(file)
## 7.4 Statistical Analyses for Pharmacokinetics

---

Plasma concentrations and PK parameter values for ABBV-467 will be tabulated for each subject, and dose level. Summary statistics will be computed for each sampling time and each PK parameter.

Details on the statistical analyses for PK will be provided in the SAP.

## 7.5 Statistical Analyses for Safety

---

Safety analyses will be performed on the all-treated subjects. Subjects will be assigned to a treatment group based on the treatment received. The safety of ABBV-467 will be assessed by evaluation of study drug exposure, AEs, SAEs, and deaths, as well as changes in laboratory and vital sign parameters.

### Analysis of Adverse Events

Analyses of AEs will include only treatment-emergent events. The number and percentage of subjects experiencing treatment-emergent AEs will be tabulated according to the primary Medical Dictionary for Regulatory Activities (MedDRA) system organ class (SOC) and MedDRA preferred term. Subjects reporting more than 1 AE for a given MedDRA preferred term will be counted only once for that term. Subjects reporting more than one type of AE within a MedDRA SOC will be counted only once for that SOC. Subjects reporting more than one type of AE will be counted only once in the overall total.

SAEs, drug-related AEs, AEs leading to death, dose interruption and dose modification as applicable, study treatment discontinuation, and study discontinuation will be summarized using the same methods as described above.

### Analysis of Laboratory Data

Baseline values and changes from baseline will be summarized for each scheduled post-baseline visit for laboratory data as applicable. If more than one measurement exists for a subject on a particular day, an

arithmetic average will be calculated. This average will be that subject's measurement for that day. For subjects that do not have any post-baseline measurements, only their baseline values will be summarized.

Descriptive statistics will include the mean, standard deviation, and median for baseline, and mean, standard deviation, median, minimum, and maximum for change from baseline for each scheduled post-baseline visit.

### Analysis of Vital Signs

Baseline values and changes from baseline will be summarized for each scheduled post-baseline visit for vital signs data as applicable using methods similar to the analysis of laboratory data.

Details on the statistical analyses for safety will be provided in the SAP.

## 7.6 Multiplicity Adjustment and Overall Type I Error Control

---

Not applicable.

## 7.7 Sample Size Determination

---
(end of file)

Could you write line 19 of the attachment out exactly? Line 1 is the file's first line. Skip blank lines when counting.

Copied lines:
---